Dear Mr. Alexander: Here’s what over 40 Playstreet supervisors thought the city of Philadelphia should know.

(Emma Lee/WHYY)

Dear Managing Director Tumar Alexander,

Welcome to your new role as Managing Director. Resolve Philly was a proud partner of Philadelphia Department of Parks and Recreation and Mural Arts Program on the 2020 Summer Playstreets program. Our partnership focused on public health messaging, community-generated art, and information access. Since early summer, Resolve Philly has been building relationships with Playstreet supervisors — the people who made this program come alive, block by block, all over the city. 

Towards the end of August, we sent Playstreet supervisors a few questions via our Equal Info line, a text-based service that provides Philadelphians with the information they need to survive and thrive during the time of COVID-19. We asked them what they would tell you in your capacity as Philadelphia’s new Managing Director — and the administrator with oversight of the departments intersecting with Playstreets — about their block. Over 40 Playstreet supervisors responded, from Strawberry Mansion to Kingsessing to Fern Rock. They had some really beautiful insights to share, along with many challenges. Here’s what they wanted you know:

Playstreets was deeply appreciated. Supervisors were eager to chime in with the best parts of their days, such as smiling kids playing outside while eating healthy lunches.

“The kids are enjoying having the space to ride their bikes, play football, play basketball and get wet with the fire hydrant because the block is closed… I will guarantee that it will continue as long as I am block captain.” 

“I would like to thank whomever for the books and summer activity games for the children. This program is good for family, neighbors, and friends that are down on their living situation.”

Free and healthy lunches are key, especially this year. Due to the impact of COVID-19, many families have been out of work and the summer lunches provided by Playstreets helped keep kids fed, several supervisors told us.

“This is my first time doing Playstreets and it is such a beautiful experience for the children. What is important to me on my block is that the children have a nutritious meal to look forward to on a daily basis and that these children are safe.”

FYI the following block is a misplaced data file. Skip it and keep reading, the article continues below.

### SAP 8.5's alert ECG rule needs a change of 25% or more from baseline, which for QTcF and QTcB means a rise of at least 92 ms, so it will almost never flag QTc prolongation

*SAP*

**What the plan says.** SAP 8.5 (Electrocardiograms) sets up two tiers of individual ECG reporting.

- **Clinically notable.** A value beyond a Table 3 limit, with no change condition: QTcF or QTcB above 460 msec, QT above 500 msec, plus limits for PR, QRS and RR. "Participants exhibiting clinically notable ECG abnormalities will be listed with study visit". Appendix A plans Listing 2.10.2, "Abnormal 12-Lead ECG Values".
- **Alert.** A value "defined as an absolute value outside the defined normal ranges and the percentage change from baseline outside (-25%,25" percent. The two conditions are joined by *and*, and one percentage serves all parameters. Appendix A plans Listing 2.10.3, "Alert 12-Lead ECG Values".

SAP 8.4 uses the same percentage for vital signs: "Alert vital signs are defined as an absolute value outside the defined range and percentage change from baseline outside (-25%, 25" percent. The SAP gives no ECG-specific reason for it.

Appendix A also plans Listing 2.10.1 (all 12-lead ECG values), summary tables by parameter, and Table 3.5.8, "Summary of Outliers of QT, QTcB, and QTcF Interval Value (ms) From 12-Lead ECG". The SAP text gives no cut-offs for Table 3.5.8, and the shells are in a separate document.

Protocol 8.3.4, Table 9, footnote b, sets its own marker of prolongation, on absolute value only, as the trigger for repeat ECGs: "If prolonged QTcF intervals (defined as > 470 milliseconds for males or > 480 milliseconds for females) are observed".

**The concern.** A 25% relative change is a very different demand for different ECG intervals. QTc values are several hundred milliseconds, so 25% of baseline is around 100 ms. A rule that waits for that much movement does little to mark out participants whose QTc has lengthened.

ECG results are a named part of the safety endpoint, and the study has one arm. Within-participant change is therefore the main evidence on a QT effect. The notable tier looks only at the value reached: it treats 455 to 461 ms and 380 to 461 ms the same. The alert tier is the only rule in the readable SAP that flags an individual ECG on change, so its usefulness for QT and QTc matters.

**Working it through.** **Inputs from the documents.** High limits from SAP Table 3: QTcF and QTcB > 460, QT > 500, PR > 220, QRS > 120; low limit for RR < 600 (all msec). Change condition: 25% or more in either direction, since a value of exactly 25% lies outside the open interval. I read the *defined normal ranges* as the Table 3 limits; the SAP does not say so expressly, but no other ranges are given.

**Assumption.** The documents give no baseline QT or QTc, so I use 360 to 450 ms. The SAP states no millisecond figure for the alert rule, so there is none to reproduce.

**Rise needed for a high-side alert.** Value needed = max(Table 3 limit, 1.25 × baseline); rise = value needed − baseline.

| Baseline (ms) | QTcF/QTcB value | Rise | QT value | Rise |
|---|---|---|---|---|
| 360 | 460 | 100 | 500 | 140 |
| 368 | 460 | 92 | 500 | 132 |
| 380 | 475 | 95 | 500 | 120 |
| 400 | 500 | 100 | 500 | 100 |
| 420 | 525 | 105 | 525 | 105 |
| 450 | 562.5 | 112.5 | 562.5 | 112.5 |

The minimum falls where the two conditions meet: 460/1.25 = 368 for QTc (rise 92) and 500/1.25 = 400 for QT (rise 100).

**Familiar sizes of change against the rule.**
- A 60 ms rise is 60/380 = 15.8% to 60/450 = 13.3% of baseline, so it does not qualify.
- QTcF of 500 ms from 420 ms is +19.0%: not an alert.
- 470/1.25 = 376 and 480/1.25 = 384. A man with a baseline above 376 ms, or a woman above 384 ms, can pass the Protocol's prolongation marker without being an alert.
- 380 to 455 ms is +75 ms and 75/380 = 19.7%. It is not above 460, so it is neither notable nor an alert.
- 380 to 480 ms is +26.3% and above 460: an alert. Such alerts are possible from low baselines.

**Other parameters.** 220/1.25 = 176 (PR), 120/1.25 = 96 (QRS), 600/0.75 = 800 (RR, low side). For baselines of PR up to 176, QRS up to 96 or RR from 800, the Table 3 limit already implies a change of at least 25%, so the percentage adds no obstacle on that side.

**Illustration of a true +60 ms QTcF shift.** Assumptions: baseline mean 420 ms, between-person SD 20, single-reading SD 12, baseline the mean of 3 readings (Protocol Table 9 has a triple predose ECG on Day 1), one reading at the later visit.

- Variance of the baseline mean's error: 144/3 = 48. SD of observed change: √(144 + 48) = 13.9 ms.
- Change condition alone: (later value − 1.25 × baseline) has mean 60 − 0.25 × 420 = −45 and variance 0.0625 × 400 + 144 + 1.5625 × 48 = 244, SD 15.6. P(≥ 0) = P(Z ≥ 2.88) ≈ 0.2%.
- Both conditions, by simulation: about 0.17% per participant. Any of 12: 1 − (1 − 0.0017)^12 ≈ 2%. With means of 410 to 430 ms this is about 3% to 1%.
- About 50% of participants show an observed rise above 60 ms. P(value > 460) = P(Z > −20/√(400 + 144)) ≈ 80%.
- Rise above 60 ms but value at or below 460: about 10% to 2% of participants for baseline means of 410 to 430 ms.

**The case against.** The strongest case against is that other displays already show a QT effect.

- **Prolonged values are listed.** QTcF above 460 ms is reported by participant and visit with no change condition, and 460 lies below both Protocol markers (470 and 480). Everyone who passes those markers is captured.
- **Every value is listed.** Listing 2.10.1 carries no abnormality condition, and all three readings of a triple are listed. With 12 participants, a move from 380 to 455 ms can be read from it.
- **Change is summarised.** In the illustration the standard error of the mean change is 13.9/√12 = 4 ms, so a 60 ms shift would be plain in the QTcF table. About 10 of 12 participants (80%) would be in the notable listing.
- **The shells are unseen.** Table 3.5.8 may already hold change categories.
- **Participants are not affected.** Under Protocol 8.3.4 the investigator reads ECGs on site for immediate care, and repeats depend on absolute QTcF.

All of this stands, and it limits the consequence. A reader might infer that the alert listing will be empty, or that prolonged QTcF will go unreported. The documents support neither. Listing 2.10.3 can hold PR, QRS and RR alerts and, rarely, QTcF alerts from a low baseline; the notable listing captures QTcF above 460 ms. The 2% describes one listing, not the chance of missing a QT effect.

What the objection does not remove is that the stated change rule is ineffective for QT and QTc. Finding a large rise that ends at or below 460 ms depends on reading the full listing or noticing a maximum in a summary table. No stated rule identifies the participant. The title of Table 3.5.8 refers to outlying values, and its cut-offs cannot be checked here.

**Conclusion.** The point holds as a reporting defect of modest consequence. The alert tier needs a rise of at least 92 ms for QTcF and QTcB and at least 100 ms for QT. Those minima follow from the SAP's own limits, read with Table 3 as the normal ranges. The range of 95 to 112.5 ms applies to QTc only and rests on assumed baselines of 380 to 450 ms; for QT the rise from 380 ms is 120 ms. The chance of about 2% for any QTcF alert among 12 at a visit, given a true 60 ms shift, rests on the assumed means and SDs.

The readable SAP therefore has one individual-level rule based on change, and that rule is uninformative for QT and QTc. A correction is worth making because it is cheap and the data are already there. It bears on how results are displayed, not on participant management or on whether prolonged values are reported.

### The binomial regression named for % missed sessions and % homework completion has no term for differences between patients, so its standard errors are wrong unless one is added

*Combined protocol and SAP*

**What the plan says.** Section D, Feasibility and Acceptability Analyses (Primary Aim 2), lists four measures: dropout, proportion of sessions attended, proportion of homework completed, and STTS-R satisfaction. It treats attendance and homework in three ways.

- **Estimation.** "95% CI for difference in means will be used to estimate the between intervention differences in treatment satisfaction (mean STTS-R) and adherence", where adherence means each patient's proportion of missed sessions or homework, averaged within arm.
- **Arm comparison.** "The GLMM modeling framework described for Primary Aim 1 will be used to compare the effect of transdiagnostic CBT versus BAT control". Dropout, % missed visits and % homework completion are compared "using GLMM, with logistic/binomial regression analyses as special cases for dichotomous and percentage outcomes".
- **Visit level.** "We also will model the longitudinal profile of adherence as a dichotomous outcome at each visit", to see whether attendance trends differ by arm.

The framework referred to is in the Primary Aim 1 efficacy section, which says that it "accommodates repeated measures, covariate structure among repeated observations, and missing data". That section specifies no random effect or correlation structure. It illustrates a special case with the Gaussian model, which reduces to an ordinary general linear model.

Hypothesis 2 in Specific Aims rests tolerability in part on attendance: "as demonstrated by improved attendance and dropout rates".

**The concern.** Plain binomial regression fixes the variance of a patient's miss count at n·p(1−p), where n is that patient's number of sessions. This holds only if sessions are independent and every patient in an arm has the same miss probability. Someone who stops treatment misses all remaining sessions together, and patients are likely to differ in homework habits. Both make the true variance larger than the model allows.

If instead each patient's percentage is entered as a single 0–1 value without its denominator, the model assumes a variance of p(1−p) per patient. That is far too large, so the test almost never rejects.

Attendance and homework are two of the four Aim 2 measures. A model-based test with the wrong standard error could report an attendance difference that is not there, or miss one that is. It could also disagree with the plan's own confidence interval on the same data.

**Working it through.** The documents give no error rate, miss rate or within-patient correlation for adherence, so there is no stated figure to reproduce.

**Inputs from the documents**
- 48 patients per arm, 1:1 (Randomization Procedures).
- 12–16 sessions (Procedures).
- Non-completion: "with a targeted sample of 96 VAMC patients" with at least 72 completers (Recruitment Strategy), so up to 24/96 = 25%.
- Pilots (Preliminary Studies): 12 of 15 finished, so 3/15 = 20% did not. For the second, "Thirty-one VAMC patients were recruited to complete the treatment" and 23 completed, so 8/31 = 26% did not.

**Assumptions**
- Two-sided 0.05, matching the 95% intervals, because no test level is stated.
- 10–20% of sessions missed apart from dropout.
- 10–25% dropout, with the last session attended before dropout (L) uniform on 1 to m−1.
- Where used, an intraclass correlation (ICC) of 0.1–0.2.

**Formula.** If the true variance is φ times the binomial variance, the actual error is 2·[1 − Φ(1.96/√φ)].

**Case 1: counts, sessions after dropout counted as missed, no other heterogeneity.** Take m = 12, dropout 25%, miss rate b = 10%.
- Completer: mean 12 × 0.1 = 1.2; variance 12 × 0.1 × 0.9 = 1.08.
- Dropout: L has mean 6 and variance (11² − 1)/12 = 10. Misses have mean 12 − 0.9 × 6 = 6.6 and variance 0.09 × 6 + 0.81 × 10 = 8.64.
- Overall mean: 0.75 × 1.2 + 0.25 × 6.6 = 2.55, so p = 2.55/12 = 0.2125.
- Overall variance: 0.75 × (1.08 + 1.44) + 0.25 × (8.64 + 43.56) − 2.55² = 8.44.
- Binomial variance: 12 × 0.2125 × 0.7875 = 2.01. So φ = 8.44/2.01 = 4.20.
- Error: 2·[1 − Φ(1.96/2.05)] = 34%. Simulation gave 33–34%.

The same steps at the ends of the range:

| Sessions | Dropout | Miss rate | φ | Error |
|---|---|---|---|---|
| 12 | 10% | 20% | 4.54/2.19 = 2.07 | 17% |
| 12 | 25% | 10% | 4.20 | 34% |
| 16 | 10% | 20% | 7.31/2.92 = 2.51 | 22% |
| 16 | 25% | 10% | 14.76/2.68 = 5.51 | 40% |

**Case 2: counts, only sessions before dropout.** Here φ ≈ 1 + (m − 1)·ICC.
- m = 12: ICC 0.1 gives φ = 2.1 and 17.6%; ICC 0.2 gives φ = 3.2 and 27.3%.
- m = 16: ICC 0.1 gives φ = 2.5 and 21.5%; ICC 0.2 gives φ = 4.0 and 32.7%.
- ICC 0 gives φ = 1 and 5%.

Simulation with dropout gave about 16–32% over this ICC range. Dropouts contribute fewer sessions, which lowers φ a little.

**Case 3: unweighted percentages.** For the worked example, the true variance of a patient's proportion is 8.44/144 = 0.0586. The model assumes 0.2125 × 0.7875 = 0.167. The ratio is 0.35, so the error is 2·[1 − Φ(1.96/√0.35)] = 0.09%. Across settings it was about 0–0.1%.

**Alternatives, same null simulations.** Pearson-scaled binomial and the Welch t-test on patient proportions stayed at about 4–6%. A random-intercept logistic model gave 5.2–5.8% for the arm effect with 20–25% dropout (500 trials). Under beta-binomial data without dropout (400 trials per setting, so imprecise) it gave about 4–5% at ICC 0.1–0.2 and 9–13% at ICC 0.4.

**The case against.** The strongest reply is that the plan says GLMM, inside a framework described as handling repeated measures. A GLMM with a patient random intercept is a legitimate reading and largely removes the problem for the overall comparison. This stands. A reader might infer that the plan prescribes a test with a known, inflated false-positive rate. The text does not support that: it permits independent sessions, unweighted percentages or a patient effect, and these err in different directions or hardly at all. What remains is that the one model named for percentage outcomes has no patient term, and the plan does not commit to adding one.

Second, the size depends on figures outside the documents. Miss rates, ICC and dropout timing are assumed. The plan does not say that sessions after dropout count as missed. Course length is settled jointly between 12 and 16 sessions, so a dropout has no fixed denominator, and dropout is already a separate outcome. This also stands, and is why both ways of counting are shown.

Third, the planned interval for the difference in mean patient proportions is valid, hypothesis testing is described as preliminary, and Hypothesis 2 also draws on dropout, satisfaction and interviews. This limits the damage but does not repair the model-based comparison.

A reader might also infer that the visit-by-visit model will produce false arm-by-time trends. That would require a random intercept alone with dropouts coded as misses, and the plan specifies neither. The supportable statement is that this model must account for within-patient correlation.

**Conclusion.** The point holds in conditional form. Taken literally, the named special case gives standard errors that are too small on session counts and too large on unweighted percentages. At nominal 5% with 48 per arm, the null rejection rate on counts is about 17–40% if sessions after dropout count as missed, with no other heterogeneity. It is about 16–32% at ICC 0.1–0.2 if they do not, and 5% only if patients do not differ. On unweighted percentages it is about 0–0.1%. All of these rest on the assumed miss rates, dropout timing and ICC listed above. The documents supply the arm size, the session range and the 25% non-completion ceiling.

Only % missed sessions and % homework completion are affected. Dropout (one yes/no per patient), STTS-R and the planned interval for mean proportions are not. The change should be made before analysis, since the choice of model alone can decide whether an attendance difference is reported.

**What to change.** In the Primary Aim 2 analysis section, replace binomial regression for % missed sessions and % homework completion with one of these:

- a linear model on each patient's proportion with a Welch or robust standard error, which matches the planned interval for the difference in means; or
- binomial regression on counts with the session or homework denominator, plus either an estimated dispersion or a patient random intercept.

“It’s a lot of grandmothers around here raising their grandchildren on a fixed income. I was very proud to be a part of helping them feed their grandchildren.” 

“Playstreet is the one thing keeping kids on our street safe and engaged during the pandemic. I have several families that have been out of work due to the pandemic and summer lunches have kept their kids fed.”

Many supervisors liked the improvements this year as compared to previous programs.

“What’s important to me is being able to keep the kids cool in the hot summer – especially those streets that have few to no trees, which the water play this year was great. We never had that before!” 

There were also challenges. Supervisors in some neighborhoods shared Playstreets was not the safe haven it felt like it should be for the kids. Drivers often took down the block banners and drove through the street while children were playing, which made the set-up feel unsafe. Trash and dumping also took its toll on the program.

“My main problem is the lack of respect that the children get when they are on Playstreets. The cars break the block offs and speed through the block while the children are playing.”

“My biggest concerns are the abandoned houses, people dumping trash, drugs and crime. Children aren’t safe outside to play so the parents aren’t allowing their children to play on Playstreet.” 

Indeed, Resolve’s team visited sites throughout the summer and it was not uncommon to see only one or two children playing outside. The supervisors told our engagement team that with the spike in gun violence, combined with dumping, parents were not allowing their children to outside at all.

There were plenty of suggestions for improvement, though, including more prominent signage and street parking regulations for residents. Others suggested street barricades, and suggestions for street safety practices, like speed bumps and car removal during the Playstreet hours. A city-initiated clean-up day was offered up as a solution, with Parks and Rec providing brooms and bags to clean up the blocks. Supervisor Cheryl Hall also told us of their desire to make sure that all streets have working water plugs with sprinklers, as it would help children stay outdoors during the summer heat, truly making it a “play” street.

Thanks for your attention to their thoughts, concerns, and suggestions. We also want to express our appreciation and gratitude for Playstreet supervisors across the city of Philadelphia for their tireless efforts in providing care and support to young people on their respective blocks (not just through the summer months) and for being open to engaging with Resolve Philly as we work to ensure that all Philadelphians have equal access to the information they need to survive and thrive in our community.


Resolve Philly, on behalf of Playstreet Supervisors:

Anna Marie 

Anna O’Neill 

Bernadette Johnson

Bianca Mack-Bassett

Chris Forbes-Nicotera

Ryan R. Keller

Renee Russell

Debra W.

Elizabeth Erwin 

Gloria Reason

Kanethia Starlings

Lakisha Moss

Sylvia P. Simms

Sonya Jones 

Lolita Adens 

Madeline Tennant

Mona Singletary

Natasha P. 

O’lyn Brown

Tracey Cobb

Yesenia DeCasanova